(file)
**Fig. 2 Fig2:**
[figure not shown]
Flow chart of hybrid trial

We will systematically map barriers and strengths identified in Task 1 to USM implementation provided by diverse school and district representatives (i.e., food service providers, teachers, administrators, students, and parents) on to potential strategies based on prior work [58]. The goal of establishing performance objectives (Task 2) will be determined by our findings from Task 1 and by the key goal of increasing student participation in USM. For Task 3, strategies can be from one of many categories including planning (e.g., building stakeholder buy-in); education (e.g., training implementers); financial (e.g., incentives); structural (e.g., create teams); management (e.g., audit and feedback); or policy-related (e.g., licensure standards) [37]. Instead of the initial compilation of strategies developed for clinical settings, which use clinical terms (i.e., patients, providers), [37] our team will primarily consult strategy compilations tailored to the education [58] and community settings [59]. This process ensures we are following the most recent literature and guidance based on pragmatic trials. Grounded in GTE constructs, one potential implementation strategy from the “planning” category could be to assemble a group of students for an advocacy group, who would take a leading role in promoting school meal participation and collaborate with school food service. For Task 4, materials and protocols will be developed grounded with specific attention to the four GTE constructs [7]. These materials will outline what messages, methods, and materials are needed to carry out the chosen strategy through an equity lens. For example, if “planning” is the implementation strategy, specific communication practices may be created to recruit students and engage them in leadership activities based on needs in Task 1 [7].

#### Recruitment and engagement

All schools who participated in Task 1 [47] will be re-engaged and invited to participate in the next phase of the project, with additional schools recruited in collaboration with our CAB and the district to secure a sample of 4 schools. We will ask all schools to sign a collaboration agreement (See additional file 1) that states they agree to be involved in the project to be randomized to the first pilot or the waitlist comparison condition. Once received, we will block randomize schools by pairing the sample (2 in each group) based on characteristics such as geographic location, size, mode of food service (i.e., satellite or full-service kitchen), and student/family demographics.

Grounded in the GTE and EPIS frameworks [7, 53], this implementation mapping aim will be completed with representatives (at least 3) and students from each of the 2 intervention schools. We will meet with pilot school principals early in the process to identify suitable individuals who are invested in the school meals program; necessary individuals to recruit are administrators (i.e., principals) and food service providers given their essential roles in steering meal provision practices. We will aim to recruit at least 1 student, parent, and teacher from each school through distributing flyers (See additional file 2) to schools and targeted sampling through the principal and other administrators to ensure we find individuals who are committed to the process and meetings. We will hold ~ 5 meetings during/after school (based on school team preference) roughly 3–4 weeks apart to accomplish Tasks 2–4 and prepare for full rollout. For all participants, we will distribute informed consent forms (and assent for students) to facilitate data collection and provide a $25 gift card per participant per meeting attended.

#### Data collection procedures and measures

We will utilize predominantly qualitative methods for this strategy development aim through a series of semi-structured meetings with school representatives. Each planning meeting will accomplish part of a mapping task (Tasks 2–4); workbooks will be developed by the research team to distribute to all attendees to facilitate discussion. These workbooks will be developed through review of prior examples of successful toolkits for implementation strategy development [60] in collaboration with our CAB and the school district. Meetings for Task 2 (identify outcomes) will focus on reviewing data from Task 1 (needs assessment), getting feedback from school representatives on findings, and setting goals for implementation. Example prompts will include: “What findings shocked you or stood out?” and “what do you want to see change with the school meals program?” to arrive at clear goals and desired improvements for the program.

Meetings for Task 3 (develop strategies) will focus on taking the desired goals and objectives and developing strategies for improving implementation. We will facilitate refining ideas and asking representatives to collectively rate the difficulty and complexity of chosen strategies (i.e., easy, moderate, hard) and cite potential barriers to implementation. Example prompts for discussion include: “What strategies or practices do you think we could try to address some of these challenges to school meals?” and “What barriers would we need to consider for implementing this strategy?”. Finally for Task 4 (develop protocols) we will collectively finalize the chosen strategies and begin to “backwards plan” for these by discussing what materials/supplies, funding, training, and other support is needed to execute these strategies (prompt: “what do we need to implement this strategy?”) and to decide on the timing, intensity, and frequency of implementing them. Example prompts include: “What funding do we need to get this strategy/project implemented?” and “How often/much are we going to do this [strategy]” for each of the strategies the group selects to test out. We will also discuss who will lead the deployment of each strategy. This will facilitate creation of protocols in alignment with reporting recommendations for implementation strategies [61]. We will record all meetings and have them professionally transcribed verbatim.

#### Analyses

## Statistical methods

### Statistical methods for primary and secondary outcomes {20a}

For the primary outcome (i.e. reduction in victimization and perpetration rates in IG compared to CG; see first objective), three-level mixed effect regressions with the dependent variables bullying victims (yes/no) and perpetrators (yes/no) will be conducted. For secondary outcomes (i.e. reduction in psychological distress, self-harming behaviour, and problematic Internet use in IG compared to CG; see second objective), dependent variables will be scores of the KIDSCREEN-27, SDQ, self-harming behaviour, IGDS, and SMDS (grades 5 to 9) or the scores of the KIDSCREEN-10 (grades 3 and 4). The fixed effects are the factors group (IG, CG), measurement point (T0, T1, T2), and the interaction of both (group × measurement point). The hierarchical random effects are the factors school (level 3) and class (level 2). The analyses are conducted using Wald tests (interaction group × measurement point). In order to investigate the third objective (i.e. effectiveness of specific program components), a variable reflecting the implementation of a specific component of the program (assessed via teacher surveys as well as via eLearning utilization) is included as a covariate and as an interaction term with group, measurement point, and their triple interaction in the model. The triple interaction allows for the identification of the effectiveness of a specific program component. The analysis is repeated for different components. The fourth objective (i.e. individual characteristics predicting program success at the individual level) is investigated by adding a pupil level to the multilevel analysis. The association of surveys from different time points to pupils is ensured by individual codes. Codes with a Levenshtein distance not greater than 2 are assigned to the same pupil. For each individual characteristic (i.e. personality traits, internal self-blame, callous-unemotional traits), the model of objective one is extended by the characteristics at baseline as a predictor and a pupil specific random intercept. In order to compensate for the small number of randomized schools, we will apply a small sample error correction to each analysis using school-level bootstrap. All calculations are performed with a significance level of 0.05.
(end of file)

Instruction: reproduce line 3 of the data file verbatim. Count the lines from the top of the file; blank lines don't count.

Flow chart of hybrid trial